Basic and translational studies of follicular thyroid neoplasia

University dissertation from Stockholm : Karolinska Institutet, Department of Molecular Medicine

Abstract: Thyroid tumors occur frequently in the general population and although the majority represents benign follicular adenomas (FTA), thyroid cancer constitutes 1% of all malignancies worldwide. Among the differentiated cancers, three main types are recognized, including the papillary and follicular forms (PTC and FTC) that originate from the follicular thyrocytes, and the medullary carcinoma that arises from the C-cells. The undifferentiated form, i.e. anaplastic carcinoma (ATC), is a highly aggressive cancer of sometimes unknown cellular origin. The overall goal of this thesis was to investigate the alternative genetic pathways leading to follicular thyroid tumorigenesis and thereby identify clinically relevant biomarkers. A large panel of primary non-medullary thyroid tumors of different histopathological diagnoses as well as human thyroid cell lines were analyzed. In Paper I, cytogenetic analyses of primary thyroid tumors and of the established thyroid cancer cell lines DRO, ARO and CGTH W- 1 were performed. Five of the 16 primary tumors revealed an abnormal karyotype including a FTC with a somatic translocation involving chromosomes 2, 5 and 10 and a PTC with a balanced translocation t(3;15). In Paper II, a panel of 87 follicular thyroid tumors was screened for the presence of PAX8PPARgamma chromosomal translocation. Interphase fluorescence in situ hybridization (iFISH), RTPCR followed by sequencing and Western blotting were used for the detection of the PAX8PPARgamma fusion on the DNA, RNA and protein level, respectively. The rearrangement was detected in 10 of 34 (29%) FTCs and in one of 20 (5%) atypical FTAs, but not in any of the 20 regular FTAs or 13 ATCs studied. The findings suggest that PAX8-PPARgamma occurs frequently in FTC and is highly suggestive of a malignant tumor. Subsequently, the functional consequences of PAX8-PPARgamma were explored (Paper III). Using highdensity oligonucleotide arrays, the gene expression profiles of FTCs bearing a PAX8-PPARgamma fusion were compared with FTCs lacking this fusion. Unsupervised clustering and multidimensional scaling analyses showed that PAX8-PPARgamma positive FTCs have a highly uniform and distinct gene expression signature and are likely to constitute a distinct biological entity. Notably, a large number of ribosomal protein and translation-associated genes were concurrently under-expressed in the FTCs with the fusion. In Paper IV, the role of Ras and its pro-apoptotic effectors NORE1A and RASSF1A in FTC development was investigated. Dramatically reduced mRNA expression of NORE1A was evident in all PAX8-PPARgamma positive FTCs, while RAS mutations and PAX8-PPARgamma fusion were mutually exclusive events. RASSF1A expression was reduced in the majority of the FTCs analyzed. In Paper V, expression of the PTEN tumor suppressor gene was analyzed in 87 sporadic thyroid tumors. Complete loss of PTEN mRNA expression was evident in six of the tumors and the transcriptional silencing of PTEN was significantly associated with the anaplastic subtype. No association was observed between the expression, loss of heterozygosity, and mutation status of PTEN in the 3 3 cases in which these parameters were compared. In Paper VI, 26 potential markers of malignancy were evaluated in 75 follicular thyroid tumors by TaqMan quantitative RT-PCR. A combination of five genes (TERT, TFF3, PPARgamma, EGR2 and CITED1) could accurately predict aggressive FTC, while two genes (TERT and TFF3) specifically detected malignant tumors.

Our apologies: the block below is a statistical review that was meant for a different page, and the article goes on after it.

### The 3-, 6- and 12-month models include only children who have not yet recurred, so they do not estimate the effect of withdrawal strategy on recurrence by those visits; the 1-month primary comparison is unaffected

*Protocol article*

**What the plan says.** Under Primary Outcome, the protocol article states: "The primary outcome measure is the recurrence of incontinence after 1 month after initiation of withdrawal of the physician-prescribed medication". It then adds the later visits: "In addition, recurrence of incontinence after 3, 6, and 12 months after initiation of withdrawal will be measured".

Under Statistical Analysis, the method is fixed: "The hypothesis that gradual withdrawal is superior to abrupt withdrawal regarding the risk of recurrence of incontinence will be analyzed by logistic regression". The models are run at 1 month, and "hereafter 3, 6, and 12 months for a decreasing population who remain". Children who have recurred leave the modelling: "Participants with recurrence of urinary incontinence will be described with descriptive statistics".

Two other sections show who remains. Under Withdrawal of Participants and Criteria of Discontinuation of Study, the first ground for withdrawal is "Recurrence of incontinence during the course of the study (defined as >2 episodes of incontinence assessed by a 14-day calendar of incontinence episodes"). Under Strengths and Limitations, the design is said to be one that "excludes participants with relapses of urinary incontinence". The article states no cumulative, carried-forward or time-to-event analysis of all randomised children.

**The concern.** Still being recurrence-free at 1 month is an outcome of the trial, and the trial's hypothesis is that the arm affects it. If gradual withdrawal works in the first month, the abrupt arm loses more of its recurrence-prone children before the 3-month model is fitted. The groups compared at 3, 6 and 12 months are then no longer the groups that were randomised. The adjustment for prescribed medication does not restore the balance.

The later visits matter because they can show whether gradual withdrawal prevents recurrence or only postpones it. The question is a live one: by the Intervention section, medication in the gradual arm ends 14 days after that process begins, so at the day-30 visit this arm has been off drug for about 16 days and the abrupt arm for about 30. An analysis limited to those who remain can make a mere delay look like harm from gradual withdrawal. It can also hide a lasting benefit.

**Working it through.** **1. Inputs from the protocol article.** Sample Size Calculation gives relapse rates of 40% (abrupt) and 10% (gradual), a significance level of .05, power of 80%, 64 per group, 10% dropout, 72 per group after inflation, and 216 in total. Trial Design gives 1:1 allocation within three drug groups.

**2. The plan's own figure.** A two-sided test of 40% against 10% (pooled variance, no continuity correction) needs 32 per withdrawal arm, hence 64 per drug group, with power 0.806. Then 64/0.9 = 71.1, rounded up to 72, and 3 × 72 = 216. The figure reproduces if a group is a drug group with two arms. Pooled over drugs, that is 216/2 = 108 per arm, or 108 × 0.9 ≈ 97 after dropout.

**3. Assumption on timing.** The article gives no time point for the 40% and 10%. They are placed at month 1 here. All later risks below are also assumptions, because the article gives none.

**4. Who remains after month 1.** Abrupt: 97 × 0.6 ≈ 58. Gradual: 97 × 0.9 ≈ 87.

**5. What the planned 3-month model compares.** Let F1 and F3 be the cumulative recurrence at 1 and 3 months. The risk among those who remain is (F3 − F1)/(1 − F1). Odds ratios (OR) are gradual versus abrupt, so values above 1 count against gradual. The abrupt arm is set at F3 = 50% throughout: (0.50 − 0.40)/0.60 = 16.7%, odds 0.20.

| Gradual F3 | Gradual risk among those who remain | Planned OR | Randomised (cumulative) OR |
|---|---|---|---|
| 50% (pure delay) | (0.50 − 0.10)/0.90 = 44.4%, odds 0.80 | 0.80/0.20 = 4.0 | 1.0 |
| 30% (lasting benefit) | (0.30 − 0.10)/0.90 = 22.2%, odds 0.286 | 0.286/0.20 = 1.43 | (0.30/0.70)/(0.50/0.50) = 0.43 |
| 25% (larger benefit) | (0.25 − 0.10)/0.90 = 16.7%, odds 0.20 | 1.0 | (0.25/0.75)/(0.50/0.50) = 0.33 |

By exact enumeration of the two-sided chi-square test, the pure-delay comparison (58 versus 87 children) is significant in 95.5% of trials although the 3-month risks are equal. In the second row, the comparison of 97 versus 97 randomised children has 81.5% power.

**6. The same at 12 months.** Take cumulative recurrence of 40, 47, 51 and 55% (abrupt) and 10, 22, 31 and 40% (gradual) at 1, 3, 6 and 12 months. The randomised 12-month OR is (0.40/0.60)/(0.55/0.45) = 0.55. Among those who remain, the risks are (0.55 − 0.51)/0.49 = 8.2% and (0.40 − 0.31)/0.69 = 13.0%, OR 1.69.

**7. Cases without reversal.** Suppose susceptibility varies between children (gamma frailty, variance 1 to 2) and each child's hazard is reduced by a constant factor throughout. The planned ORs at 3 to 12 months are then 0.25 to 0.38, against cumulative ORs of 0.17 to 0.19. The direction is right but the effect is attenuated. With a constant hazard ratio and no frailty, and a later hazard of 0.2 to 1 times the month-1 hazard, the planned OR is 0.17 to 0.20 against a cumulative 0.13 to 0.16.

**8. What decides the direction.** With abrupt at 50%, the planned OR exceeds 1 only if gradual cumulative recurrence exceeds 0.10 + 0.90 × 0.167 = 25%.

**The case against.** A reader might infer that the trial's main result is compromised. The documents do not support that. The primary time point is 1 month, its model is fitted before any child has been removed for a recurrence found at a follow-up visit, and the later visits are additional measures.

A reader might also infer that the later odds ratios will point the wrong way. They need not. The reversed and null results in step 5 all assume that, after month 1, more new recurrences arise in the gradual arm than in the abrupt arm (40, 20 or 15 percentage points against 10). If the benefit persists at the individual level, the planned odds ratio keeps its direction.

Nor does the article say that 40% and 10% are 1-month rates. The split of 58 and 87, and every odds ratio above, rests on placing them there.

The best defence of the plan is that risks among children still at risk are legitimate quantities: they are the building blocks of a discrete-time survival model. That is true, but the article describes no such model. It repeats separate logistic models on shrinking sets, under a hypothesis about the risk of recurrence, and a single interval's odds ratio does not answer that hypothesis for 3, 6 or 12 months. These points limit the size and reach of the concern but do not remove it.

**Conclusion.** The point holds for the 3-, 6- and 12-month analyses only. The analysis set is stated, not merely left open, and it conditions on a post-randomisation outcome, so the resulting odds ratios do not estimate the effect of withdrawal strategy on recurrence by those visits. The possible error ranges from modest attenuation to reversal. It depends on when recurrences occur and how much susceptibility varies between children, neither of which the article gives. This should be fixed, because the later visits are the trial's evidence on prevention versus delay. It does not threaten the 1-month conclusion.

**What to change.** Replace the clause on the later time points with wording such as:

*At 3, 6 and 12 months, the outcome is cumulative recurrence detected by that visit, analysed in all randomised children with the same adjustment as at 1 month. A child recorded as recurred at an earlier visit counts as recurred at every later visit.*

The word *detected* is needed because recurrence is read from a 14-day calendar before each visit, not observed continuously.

This dissertation MIGHT be available in PDF-format. Check this page to see if it is available for download.